The theft of the lottery tickets could create a problem – what if they have a winner and have to show up to get the money. Do they not realize that every lottery ticket is registered as to where it was sold? It was a good idea – just turned out to be a dumb one as well.

Three masked men robbed the Shell gas station at 1235 Appleby Line, Burlington, and robbed the attendant of a quantity of cash, cigarettes and lottery tickets.

The three males were wearing hooded sweatshirts and covered their faces. There were no injuries or weapons involved.

The suspects are described as:

1) male, white, 5’3″ – 5’5″, skinny build, wearing a white hoodie with small black print, white bandana covering his face, grey sweat pants

2) male, brown skin tone, 5’3″ – 5’5″, skinny build, wearing a black and grey hoodie, black bandana covering his face and dark pants

3) male, brown skin tone, 5’3″ – 5’5″, skinny build, wearing

a black hoodie, grey sweat pants, grey shoes and a black bandana covering his face

Sixty five minutes later, two men entered the Esso gas station at 345 Speers Road, Oakville and threatened to kill the attendant if they did not give them money.  The men were wearing bandanas and fled with a quantity of cash.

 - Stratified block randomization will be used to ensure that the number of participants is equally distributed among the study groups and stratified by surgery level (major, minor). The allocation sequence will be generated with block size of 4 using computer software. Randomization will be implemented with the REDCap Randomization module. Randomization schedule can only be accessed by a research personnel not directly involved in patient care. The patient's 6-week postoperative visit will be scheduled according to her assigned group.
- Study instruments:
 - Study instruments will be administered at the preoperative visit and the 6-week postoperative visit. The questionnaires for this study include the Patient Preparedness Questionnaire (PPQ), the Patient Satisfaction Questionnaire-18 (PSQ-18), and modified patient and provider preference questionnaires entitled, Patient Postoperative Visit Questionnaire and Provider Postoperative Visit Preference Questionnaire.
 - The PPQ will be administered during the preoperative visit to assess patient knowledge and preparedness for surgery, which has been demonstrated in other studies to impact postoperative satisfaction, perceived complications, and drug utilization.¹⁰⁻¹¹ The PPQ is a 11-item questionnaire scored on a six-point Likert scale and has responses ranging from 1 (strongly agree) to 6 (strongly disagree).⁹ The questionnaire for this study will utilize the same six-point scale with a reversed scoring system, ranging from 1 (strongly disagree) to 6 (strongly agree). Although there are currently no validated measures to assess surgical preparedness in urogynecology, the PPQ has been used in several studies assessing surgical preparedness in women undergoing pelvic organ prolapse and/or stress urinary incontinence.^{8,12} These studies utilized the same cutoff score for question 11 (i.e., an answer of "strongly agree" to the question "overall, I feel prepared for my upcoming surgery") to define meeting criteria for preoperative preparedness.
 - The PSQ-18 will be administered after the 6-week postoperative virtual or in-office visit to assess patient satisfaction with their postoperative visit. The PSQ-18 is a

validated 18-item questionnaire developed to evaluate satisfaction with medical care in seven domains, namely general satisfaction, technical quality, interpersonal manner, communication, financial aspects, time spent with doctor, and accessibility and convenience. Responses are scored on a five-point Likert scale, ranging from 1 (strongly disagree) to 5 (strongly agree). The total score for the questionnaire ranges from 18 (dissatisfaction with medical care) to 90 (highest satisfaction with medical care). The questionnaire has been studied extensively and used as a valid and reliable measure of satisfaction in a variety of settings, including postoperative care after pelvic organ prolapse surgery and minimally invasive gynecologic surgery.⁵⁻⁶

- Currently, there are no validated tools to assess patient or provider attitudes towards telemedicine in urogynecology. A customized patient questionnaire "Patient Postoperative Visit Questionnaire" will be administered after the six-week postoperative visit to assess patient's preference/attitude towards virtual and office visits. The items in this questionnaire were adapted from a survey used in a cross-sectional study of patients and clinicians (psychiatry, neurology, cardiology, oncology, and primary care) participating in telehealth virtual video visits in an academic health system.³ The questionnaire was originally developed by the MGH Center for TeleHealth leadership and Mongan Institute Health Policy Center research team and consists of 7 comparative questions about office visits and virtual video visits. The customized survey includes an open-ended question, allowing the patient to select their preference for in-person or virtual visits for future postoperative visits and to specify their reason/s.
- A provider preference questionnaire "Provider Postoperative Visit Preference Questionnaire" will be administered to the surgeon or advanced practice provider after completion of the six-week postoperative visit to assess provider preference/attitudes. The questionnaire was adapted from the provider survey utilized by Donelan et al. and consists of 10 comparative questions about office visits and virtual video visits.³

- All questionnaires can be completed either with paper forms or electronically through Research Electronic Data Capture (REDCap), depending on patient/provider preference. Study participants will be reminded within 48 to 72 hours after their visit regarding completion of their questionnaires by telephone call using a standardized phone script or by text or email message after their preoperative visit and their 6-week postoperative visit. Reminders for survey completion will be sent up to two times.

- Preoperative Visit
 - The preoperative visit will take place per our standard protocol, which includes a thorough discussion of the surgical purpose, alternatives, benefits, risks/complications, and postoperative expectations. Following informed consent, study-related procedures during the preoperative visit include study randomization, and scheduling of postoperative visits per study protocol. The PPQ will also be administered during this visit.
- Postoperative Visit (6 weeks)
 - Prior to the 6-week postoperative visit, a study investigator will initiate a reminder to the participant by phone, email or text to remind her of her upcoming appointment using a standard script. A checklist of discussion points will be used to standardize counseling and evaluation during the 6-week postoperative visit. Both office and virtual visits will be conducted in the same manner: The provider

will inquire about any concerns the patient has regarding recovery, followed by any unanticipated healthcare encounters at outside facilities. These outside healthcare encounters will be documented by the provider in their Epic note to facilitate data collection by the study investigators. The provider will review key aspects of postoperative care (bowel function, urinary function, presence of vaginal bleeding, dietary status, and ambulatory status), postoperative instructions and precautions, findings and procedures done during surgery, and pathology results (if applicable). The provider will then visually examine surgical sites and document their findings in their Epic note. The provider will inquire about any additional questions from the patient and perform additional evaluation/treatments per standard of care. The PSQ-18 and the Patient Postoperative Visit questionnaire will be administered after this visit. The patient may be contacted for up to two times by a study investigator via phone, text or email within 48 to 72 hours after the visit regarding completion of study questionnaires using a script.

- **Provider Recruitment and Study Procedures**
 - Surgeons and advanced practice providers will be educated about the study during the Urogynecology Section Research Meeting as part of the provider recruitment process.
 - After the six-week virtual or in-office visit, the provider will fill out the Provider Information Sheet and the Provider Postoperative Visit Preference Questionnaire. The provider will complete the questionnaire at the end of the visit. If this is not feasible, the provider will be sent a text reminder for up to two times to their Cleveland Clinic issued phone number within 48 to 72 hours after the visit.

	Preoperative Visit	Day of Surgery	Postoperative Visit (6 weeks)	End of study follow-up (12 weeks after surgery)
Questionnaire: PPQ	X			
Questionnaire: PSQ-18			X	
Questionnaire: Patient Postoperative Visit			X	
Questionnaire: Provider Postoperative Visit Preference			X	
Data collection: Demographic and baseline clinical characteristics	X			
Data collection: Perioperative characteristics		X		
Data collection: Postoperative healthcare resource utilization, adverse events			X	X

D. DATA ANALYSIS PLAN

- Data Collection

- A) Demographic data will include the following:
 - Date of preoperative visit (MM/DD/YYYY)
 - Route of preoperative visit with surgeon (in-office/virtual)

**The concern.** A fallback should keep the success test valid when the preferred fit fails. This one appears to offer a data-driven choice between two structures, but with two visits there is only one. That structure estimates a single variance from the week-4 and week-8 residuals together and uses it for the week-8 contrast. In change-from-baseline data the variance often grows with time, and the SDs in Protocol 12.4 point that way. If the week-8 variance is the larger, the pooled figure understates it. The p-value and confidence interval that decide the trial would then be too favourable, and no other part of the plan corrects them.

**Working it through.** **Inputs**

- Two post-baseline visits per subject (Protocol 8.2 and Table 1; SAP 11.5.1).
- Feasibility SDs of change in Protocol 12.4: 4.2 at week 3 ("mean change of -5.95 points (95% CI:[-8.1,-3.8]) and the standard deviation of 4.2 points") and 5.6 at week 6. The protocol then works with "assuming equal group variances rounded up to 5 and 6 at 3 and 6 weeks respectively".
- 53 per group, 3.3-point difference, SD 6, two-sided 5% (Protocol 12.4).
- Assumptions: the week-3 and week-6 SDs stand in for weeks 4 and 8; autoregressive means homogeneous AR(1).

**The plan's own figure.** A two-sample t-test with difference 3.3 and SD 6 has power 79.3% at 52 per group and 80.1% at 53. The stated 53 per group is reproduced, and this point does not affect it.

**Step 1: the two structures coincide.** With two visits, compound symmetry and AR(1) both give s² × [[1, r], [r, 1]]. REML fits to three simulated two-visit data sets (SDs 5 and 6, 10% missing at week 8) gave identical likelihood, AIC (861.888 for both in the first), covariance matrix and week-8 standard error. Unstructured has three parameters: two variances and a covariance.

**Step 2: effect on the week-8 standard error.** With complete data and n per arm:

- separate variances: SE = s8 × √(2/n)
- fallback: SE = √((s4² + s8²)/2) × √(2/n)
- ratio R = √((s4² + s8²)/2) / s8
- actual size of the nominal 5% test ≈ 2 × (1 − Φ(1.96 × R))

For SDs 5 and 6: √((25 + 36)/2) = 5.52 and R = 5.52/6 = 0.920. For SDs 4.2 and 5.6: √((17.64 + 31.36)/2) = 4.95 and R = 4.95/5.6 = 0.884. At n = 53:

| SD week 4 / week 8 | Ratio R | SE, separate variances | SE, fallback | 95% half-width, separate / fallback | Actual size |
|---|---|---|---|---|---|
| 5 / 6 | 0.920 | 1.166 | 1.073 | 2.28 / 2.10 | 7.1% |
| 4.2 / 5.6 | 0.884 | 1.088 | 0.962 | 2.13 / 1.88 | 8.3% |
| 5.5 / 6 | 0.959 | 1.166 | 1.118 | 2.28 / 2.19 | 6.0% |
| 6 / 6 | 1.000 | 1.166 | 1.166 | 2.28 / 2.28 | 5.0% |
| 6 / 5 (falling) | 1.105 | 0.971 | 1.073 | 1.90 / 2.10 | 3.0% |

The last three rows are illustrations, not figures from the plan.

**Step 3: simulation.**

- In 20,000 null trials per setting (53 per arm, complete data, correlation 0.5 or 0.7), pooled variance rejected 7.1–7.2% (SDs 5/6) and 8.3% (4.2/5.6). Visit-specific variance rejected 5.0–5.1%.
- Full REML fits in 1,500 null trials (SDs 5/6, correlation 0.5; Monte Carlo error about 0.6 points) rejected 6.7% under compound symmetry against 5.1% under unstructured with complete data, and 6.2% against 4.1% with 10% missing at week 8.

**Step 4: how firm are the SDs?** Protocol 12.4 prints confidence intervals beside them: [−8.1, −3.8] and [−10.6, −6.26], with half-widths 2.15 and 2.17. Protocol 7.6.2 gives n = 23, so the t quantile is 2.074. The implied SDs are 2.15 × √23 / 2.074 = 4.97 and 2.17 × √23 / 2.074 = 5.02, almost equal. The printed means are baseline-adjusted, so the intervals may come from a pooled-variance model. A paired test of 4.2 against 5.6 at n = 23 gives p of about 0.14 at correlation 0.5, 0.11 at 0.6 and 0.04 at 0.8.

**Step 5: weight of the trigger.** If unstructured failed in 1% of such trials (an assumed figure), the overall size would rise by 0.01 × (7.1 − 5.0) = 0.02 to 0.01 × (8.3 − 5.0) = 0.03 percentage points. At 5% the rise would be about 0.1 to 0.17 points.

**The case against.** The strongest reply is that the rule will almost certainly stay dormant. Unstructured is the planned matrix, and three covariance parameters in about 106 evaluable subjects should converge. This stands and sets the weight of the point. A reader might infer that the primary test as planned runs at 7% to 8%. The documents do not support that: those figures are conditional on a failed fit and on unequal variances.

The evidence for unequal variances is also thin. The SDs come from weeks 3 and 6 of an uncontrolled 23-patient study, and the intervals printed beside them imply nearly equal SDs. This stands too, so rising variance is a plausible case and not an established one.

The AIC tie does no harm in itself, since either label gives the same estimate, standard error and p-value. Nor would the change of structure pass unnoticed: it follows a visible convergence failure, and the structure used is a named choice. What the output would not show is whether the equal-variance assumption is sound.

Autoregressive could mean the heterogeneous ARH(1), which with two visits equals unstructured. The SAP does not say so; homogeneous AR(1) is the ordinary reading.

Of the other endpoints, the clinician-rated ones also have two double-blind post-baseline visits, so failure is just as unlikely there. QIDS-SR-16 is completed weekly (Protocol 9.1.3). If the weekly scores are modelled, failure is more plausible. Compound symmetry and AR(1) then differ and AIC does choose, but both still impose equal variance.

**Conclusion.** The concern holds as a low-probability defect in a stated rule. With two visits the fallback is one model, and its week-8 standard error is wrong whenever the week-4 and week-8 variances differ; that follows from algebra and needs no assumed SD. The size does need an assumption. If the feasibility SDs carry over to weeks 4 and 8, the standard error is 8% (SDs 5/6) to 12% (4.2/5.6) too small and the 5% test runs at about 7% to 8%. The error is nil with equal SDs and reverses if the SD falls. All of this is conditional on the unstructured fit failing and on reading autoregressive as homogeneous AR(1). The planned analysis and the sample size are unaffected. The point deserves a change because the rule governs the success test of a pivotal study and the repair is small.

They are described as:

1) male, brown skin tone, 5’3″ – 5’5″, skinny build, wearing a black and grey hoodie, black bandana covering his face and dark pants

2) male, brown skin tone, 5’3″ – 5’5″, skinny build, wearing

a black hoodie, grey sweat pants, grey shoes and a black bandana covering his face

What do you think? Same guys?

Anyone with information is asked to contact the Burlington Criminal Investigations Bureau about the Appleby Line robbery at 905-825-4747 x2316, Crime Stoppers at 1 800 222-TIPS(8477), through the web at www.haltoncrimestoppers.com or by texting “Tip201” with your message to 274637(crimes).

Anyone with information concerning the Speers Road robbery is asked to call the Oakville Criminal Investigations Bureau at 905 825-4747 x2215, Crime Stoppers at 1 800 222-TIPS(8477), through the web at www.haltoncrimestoppers.com or by texting “Tip201” with your message to 274637(crimes).

The Halton Regional Police put out two media bulletins on this – do you suppose they’ve figured out they’re all looking for the same bunch?

 

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What Social Media is and what it isn’t. Twitter and Facebook were not designed for emergency police response.

By Pepper Parr

BURLINGTON, ON October 18, 2012   The Halton Regional Police have a problem on their hands.  Their mandate is to respond to public calls for help and in this part of the province they do that rather well.  We wouldn’t be known as one of the safest place in the country to live without an efficient responsive police force.